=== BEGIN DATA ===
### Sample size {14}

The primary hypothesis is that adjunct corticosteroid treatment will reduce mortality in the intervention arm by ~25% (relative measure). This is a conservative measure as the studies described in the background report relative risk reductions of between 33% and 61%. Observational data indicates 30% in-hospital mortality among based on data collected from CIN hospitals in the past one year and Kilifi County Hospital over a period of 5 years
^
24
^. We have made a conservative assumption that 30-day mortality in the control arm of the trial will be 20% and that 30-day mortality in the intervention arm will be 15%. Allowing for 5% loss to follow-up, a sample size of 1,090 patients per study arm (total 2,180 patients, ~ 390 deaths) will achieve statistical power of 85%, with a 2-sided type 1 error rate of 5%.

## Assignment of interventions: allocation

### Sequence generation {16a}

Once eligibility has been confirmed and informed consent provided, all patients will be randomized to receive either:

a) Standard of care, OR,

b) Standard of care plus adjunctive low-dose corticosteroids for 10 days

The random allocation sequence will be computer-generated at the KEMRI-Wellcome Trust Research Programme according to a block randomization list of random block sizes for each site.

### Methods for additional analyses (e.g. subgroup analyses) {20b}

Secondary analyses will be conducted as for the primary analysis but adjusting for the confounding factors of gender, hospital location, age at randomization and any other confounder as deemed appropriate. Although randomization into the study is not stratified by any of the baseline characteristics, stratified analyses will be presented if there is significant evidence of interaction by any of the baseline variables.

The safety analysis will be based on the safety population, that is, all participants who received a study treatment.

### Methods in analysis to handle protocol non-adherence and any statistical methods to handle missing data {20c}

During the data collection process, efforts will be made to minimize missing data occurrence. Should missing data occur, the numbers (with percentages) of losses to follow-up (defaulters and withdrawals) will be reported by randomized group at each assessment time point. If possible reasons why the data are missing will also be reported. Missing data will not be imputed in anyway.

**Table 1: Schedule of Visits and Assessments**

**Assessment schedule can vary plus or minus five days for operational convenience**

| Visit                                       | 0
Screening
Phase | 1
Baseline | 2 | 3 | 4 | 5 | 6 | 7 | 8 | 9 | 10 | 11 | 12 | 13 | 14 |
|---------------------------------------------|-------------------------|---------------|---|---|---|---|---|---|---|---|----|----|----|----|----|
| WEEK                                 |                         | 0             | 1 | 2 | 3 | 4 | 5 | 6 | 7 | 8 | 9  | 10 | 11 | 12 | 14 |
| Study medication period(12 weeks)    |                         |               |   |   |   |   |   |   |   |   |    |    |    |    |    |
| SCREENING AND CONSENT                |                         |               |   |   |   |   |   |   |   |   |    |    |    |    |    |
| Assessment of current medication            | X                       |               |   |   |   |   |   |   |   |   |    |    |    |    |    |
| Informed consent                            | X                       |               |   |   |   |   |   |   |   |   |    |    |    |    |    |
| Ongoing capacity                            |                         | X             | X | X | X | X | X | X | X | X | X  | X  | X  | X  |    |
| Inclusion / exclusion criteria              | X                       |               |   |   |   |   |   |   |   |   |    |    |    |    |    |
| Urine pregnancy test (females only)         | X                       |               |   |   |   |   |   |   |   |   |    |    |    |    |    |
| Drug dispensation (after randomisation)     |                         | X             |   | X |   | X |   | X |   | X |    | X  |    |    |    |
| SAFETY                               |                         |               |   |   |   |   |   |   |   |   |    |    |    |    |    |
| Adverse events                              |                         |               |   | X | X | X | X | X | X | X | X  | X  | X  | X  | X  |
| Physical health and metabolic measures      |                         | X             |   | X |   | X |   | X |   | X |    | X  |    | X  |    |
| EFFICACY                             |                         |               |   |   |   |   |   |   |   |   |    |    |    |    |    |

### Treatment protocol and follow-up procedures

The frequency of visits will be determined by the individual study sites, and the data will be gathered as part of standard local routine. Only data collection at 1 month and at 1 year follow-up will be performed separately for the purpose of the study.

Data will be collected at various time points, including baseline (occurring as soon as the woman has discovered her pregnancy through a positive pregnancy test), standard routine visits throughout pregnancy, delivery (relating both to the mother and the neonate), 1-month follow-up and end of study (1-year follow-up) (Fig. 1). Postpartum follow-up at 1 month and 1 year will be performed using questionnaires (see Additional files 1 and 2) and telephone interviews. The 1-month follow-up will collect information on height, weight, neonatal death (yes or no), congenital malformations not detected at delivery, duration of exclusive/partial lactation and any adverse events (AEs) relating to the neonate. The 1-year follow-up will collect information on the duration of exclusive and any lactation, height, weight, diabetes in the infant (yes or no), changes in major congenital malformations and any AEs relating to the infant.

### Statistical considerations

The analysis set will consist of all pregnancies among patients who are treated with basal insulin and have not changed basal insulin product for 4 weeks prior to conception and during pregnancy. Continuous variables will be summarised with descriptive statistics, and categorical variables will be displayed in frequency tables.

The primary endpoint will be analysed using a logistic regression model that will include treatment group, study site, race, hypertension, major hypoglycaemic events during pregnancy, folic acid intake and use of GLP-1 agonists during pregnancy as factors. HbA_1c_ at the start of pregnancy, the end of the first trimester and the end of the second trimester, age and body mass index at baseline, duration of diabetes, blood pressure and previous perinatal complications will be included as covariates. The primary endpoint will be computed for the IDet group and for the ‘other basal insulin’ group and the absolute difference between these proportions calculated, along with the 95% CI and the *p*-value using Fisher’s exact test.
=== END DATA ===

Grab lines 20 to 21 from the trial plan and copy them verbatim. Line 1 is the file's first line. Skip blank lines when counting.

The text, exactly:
Screening
Phase | 1